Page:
Taking advantage of the benefits afforded by digital dentistry can be a great opportunity for both doctors and labs.
“Right now, we are seeing a big influx of digital technology being put into the laboratories, and it’s taken a long time to get to this point,” Obrokta says. “But the labs are starting to realize, ‘I see the benefits now. It’s a reduction in my labor costs so it helps me to produce a more efficient and more reproducible restoration, and I can do it with a little bit less cost for my doctors. It’s something that will look nice, perform well and net me a little bit of extra money in the end.’”
CAD/CAM has really come into its own in recent years, and many labs have realized that.
“Most laboratories are of the mindset that if they’re not involved in some sort of digital technology, they should be,” Obrokta says. “As to whether or not they feel definitively that what’s out there today is going to be the answer in the future, I think there’s still some trepidation about that. A lot of labs are in that wait-and-see approach to see what technology is going to pan out to be the ultimate technology that everybody adopts.
“Within the data acquisition part of it, they’re scanning models or they’re scanning representations of the patient’s mouth to go into the digital fabrication. That technology seems to have pretty well panned out. There’s one company that seems to have the bulk of the market right now, but even that adoption rate is not 100 percent. A lot of people are still saying, ‘I want to see what else this thing can do before I invest in it.’”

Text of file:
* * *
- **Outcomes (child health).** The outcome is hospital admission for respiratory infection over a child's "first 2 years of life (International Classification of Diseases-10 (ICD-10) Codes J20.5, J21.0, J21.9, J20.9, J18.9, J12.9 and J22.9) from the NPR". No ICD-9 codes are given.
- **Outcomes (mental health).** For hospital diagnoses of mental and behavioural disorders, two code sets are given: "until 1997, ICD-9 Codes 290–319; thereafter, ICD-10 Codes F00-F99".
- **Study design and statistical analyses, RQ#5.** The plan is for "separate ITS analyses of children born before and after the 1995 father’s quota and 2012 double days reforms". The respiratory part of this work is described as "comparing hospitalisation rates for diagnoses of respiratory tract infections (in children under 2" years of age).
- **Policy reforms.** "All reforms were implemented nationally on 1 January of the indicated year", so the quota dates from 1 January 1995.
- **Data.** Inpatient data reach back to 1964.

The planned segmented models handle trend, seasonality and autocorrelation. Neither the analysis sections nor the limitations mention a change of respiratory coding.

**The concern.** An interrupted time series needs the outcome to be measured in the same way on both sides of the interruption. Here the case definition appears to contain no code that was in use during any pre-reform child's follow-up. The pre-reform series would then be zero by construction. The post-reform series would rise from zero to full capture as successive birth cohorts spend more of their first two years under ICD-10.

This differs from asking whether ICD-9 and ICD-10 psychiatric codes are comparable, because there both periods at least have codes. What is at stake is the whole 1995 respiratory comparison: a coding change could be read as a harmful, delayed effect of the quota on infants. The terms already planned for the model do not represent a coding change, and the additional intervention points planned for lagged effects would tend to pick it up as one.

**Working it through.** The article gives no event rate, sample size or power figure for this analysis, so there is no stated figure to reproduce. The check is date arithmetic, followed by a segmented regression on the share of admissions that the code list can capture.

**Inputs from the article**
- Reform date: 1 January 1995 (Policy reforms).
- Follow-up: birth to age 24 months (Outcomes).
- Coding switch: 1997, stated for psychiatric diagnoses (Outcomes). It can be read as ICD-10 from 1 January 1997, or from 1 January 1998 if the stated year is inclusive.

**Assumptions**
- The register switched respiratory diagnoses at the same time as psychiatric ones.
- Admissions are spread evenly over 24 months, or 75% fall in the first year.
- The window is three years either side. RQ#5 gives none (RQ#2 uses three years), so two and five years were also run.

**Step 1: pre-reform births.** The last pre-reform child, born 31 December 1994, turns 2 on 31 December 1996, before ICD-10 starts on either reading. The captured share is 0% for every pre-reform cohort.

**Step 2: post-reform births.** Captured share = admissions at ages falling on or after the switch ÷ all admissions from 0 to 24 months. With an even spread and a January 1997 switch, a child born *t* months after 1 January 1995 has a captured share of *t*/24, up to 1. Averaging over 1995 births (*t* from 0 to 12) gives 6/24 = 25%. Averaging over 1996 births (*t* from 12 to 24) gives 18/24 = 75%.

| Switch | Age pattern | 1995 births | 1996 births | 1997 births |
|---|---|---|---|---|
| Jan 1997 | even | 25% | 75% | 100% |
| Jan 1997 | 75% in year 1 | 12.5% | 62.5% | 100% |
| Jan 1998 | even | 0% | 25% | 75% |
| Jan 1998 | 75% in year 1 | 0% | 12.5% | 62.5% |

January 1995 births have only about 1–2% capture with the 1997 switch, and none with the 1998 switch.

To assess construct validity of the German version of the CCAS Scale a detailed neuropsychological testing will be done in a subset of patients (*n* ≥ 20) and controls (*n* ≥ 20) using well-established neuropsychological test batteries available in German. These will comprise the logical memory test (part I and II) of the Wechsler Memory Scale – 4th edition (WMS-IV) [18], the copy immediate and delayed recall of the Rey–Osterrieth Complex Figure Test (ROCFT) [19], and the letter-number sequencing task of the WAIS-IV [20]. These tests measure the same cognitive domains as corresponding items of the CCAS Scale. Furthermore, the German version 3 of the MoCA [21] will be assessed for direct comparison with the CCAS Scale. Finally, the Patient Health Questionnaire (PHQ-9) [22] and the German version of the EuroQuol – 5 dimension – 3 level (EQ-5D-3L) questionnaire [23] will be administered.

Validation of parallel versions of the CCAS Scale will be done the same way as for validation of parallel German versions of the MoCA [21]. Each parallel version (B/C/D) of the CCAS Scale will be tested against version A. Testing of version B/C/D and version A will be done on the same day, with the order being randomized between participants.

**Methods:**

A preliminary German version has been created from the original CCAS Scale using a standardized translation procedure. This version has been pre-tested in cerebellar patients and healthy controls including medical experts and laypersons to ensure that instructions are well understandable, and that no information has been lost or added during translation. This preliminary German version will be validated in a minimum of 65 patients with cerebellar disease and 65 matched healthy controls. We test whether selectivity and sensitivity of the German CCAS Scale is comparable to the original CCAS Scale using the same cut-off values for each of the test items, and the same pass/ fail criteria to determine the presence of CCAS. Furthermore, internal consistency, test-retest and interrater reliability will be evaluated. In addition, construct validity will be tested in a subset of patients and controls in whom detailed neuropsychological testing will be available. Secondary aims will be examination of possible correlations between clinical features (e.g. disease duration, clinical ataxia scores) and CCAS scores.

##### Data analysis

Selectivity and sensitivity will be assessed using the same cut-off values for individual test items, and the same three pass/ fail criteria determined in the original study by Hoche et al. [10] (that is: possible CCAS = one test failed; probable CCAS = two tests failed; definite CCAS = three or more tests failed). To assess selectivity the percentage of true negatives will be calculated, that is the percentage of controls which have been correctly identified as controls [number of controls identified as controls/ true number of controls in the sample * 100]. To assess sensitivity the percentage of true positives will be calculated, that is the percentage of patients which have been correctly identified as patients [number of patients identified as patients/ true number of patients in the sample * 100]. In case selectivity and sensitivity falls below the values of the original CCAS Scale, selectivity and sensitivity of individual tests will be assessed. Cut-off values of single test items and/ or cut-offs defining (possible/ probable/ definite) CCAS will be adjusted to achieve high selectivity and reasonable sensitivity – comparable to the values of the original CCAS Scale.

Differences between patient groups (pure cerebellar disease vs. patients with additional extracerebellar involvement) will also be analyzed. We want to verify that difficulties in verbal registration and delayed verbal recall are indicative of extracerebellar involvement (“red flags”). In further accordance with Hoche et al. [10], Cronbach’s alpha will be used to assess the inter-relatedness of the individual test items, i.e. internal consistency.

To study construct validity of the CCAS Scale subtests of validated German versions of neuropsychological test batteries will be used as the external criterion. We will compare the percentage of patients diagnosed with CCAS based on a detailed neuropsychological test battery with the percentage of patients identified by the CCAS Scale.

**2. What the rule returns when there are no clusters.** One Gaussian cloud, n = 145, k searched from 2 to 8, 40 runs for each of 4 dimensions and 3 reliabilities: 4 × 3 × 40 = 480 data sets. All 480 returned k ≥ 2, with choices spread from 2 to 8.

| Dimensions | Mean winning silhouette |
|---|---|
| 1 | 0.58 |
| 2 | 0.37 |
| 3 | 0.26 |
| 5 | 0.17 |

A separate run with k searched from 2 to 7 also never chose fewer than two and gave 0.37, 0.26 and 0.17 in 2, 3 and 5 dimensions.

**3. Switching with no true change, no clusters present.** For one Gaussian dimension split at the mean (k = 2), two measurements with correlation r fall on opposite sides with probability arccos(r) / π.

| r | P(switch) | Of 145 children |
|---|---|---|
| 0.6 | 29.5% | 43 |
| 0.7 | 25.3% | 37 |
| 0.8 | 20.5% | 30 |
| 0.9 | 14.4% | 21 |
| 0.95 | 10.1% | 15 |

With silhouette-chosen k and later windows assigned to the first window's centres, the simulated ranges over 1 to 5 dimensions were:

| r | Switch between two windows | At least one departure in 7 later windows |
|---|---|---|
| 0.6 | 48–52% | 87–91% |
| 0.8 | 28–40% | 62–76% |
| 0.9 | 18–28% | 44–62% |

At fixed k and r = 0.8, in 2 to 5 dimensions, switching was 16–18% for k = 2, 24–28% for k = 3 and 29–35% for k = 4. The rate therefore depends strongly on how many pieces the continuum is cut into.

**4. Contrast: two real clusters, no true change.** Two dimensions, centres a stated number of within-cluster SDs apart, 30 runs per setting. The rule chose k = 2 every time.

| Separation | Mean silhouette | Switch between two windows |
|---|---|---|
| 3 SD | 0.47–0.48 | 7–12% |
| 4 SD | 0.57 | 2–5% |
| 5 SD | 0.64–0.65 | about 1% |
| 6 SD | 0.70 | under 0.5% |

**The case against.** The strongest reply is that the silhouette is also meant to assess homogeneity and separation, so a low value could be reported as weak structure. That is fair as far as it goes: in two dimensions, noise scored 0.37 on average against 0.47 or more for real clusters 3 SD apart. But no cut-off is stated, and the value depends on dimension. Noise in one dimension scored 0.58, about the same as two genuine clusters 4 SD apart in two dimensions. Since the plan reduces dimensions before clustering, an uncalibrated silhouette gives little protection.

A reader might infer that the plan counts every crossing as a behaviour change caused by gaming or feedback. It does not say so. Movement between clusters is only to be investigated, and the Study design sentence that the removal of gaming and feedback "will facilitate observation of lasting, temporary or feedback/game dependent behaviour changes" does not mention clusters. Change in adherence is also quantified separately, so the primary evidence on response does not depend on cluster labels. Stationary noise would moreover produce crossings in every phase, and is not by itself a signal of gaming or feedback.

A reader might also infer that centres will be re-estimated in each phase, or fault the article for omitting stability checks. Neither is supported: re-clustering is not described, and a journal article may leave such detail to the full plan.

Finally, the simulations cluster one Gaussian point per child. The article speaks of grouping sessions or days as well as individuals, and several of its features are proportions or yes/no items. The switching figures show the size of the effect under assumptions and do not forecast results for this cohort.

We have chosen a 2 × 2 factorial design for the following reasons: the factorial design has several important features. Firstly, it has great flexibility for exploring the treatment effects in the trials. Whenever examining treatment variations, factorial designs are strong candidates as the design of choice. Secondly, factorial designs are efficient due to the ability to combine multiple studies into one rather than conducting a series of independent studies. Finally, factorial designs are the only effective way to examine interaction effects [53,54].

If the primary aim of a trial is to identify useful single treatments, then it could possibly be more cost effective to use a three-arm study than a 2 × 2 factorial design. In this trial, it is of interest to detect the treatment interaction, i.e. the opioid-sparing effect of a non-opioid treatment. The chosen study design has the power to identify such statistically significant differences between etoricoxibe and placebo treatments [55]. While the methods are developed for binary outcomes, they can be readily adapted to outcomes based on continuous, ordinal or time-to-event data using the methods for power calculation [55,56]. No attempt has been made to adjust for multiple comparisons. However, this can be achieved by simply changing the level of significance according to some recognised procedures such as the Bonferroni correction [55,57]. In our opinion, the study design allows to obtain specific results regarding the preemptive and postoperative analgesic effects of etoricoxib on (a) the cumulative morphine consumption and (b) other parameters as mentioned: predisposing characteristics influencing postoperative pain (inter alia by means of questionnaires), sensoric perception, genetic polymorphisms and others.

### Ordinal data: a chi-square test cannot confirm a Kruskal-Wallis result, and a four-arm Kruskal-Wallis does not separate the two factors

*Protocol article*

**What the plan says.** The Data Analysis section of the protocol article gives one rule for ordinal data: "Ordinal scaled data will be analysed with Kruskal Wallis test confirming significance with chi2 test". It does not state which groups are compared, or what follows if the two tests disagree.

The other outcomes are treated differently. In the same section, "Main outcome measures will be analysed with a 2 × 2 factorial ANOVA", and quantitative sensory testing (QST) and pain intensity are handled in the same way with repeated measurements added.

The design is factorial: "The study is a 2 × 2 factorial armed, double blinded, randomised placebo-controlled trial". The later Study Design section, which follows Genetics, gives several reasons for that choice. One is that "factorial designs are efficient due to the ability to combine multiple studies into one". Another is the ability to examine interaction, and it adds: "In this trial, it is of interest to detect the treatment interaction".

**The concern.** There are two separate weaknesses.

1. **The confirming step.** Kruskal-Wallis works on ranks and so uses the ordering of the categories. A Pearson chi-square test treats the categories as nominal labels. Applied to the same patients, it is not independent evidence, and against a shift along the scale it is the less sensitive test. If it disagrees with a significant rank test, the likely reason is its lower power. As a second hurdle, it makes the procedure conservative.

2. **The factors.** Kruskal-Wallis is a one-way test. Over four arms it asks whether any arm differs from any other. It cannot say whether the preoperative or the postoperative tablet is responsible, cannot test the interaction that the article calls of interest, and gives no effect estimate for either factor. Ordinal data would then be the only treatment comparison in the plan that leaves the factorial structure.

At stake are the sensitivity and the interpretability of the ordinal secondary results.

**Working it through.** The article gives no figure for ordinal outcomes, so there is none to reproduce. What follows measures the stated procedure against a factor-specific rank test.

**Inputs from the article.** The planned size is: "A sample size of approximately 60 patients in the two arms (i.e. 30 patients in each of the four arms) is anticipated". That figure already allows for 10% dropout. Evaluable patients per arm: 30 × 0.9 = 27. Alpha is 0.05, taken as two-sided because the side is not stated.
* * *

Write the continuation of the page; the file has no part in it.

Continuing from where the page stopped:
Next page: Helping get your perfect restorations to the patient ...
New materials require new cements for the proper application, and your doctors might not know that.
“In the past, you had to always do this bonding procedure that required a bunch of steps and was very easy to not get completely correct,” Obrokta says. “And if you didn’t get it right, then a restoration could fall out or fail because of that, so all ceramics were a bit limited in their exposure and their penetration into the dentist market because of that. Because doctors typically would just like to put some cement on the crown and stick it in place, and that’s been the procedure they’ve had for metal-based restorations forever. That was in the past. Now, with these stronger, all-ceramic materials like zirconia and lithium disilicate, there’s more flexibility in the cementation they can do. It becomes more application-based now versus just material-based.”
It is up to the lab, ultimately, to communicate correct usage.
“Some doctors know that and understand that,” Obrokta says. “Most doctors, I feel, don’t, so it’s up to the laboratory. What ends up happening a lot of times is a doctor will get a new crown of a new material type from a new laboratory, and they get that restoration, and they’ve got the patient and they go, ‘Let’s get the lab on the phone because I don’t know what to put this thing in with.’ To that end, we’ve also done a lot of work trying to educate the laboratories on cementation so they can answer those questions. Every time there is something different that’s offered to a dentist, the dentist will say, ‘Great. What am I supposed to cement this with?’ We’ve tried to educate the laboratories so they can be a better resource for their doctors.”